I am not suggesting that we abandon the heuristic of "objectivity," but merely note that it is not as fool-proof nor as "universal" as we think it is.

Monday, December 12, 2005

Now, some REAL freakin' heresy

RE: Intelligent design...I like it for several reasons. 1) It challenges us, as scientists to be very precise in defining what we know, what we are talking about, how we arrive at knowledge, etc.; I think that is a good thing 2) It notes that an underlying assumption of science is naturalism, i.e., that all things have natural (VS supernatural) causes; inasmuch as we are bound by our language, we cannot reject any notion of God, Creator, etc., as we cannot know if these things exist indepdent of culture (or at least by linguistic methods; personally I think Buddhists and other meditators hit on a non-ordinary reality that sounds like a hell of a place to live - screw science at that point! Hell, if I can live in peace, equanimity, and universal compassion, I'll take it, even if it can't be "empirically verified") 3) I think if they have what they think are reasonable data on intelligent design, they should be allowed to present them 4) evolution IS a theory after all; granted it is widely accepted by many scientists, but big deal, acceptance doesn't mean accuracy and 5) I don't think it should be taught in school until it has been thoroughly vetted in the public-scientific discourse, which if everyone automatically rejects it, it will never have a chance.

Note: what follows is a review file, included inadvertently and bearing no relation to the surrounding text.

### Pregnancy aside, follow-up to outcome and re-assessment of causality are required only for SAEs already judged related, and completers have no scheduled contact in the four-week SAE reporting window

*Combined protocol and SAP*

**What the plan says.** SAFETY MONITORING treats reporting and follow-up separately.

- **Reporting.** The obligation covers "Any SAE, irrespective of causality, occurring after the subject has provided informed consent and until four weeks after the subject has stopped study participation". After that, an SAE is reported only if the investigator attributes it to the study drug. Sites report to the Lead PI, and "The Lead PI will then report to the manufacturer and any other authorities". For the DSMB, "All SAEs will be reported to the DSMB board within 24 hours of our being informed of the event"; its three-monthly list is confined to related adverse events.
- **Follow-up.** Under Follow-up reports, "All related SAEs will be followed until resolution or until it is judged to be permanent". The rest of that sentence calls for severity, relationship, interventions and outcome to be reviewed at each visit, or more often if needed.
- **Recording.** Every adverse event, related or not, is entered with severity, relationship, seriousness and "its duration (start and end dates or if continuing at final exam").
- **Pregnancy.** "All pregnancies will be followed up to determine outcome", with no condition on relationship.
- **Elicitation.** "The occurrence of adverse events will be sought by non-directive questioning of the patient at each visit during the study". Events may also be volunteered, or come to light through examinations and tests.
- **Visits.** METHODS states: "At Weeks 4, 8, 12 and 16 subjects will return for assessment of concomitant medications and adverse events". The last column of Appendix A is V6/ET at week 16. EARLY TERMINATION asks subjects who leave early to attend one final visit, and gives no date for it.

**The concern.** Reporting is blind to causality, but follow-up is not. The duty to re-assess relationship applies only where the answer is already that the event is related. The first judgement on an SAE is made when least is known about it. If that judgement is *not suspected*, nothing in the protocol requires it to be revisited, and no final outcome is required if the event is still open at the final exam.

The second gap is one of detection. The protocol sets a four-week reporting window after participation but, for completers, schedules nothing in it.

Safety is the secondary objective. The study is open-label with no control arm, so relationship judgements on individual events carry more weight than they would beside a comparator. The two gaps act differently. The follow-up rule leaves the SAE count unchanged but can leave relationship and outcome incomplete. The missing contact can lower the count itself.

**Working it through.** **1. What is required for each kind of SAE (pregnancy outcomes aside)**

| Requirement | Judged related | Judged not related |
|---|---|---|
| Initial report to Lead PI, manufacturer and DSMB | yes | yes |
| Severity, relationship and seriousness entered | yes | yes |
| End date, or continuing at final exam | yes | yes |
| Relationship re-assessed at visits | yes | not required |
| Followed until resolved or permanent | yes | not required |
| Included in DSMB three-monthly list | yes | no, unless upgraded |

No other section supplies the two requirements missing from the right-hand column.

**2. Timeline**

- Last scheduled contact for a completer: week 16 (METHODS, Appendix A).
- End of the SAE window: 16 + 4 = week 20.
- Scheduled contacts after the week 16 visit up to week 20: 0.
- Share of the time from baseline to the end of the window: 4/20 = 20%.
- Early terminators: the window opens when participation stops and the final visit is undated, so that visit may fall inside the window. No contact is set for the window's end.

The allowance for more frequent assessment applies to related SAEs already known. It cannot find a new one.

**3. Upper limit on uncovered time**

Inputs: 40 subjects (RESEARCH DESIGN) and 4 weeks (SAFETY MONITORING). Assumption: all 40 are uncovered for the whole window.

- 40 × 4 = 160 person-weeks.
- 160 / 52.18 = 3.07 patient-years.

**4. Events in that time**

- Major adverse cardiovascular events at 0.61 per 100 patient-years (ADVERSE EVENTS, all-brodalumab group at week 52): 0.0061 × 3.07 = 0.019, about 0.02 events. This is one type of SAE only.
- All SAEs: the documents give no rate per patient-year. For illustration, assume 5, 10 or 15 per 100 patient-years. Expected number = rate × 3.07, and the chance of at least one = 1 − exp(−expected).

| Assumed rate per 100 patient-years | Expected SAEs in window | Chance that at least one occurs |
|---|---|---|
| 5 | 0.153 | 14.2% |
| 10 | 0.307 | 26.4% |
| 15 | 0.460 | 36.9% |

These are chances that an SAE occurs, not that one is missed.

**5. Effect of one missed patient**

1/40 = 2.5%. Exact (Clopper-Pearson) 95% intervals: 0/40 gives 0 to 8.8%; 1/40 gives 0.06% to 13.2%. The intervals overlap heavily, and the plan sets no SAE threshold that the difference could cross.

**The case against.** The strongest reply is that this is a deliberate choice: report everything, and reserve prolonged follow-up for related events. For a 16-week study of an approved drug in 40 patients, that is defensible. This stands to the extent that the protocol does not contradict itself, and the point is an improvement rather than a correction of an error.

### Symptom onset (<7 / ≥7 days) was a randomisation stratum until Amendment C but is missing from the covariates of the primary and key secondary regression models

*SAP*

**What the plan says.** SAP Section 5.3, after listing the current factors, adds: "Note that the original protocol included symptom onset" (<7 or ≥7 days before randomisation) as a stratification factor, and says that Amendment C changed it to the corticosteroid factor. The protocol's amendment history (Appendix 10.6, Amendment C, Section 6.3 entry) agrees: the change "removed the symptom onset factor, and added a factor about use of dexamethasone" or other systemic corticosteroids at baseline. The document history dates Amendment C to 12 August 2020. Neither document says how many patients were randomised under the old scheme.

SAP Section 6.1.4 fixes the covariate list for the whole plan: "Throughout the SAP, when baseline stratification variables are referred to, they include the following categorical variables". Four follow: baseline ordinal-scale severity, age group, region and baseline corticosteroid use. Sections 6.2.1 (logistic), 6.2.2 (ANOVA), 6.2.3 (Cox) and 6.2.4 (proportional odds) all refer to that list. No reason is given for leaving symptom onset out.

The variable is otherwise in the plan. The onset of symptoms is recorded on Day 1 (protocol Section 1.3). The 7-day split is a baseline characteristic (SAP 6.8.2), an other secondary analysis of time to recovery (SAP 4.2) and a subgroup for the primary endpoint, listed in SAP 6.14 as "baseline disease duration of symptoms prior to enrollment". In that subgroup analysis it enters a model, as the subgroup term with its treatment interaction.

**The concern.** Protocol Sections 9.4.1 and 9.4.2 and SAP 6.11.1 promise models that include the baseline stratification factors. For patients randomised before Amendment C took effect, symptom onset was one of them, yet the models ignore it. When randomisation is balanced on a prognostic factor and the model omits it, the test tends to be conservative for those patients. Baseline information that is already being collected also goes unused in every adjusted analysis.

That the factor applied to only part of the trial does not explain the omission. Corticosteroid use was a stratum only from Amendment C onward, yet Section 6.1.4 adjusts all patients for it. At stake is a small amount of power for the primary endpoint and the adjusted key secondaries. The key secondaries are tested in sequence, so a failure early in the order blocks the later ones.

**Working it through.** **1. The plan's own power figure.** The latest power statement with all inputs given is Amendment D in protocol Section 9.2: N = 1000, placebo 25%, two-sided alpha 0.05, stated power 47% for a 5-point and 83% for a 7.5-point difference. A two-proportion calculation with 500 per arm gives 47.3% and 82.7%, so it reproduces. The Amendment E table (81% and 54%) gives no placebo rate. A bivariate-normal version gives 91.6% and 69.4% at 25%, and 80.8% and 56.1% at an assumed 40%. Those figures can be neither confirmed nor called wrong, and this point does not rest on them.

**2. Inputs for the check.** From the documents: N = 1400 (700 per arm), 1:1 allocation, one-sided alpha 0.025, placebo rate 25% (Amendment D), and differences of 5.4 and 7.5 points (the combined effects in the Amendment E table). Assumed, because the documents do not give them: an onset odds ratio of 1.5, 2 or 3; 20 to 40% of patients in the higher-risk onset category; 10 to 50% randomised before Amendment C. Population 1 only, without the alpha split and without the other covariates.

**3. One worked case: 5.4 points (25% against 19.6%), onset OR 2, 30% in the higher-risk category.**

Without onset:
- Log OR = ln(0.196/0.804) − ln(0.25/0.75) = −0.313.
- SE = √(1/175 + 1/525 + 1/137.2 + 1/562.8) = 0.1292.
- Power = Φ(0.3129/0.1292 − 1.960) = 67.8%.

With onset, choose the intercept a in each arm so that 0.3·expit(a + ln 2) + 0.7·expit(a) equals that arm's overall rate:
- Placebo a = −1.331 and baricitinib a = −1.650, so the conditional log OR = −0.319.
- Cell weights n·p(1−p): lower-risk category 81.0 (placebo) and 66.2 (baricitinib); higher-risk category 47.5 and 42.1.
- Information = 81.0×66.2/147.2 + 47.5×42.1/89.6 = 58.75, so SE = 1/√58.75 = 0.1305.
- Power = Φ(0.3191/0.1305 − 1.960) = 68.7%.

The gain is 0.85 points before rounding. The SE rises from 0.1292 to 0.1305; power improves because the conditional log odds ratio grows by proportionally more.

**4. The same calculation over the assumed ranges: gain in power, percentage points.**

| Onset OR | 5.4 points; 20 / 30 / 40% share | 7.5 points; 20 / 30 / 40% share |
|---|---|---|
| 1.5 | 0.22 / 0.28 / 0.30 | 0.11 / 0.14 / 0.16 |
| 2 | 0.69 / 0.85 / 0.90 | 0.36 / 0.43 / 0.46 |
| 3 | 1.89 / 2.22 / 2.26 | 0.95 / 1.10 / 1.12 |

I don't think "real" scientists should be afraid of it; if they are pissed about it because it smacks of religion, that is a different matter. Lastly, I think the real issue is the powers that are pushing it - promoting something that has not been thoroughly vetted as having equal standing along with their persistent attacks on traditional science and scientific methods.

All of the above said...until I am enlightened (!!!!), I consider myself to be a humanistic, evolutionary, behavioral scientist and promote all of that in my teaching. God, religion, etc., are not relevant to science as epistemologies because they cannot be empirially verified. And yes, from a cultural standpoint, these are my biases/prejudices, and I am aware of that.
it all depends on how ya look at it...and that sucks

a colleauge writes...

"My concern is helping people with and preventing them from experiencing social problems. Social problems such as date rape, AOD problems and "mental" illness."

I don't think it is that simple. Can we all agree that date rape is a social problem? On the surface, the answer is YES! However, think of the people who commit date THEY think it is a problem? No. Most of them don't even think it happened, right? "it wasn't rape, it was consensual." Of course for the person who suffered the rape it is a problem, a serious, life-changing one.

The intervention then seems obvious, right? Get people to understand that date rape does happen, is wrong, and they shouldn't do it.

Herein lies the problem; there are several "work-arounds" to that in the mind of a potential rapist which increase the likelihood of occurrence. He doesn't see it as wrong, because he doesn't see it as rape; he might see it as wrong, be he thnks he won't get caught, so he proceeds anyway; he intends to rape someone, so he drugs her to increase his likelihood of committing the rape and decrease his likelihood for getting caught afterwards; he knows that if he is caught, SHE will be put on trial, too, and in all likelihood, will drop the case (think Kobe). All of these increase the chance that rape will occur and continue.

Fear of jail time does NOT deter people who are intent on crime from committing crimes. That is why they commit the crime — they aren't concerned about getting caught. Fear of jail time probably works for many people (like ME!), but for those people who are interested in doing something illegal, it is just another problem that needs to be overcome before the crime is committed, hence the work-arounds.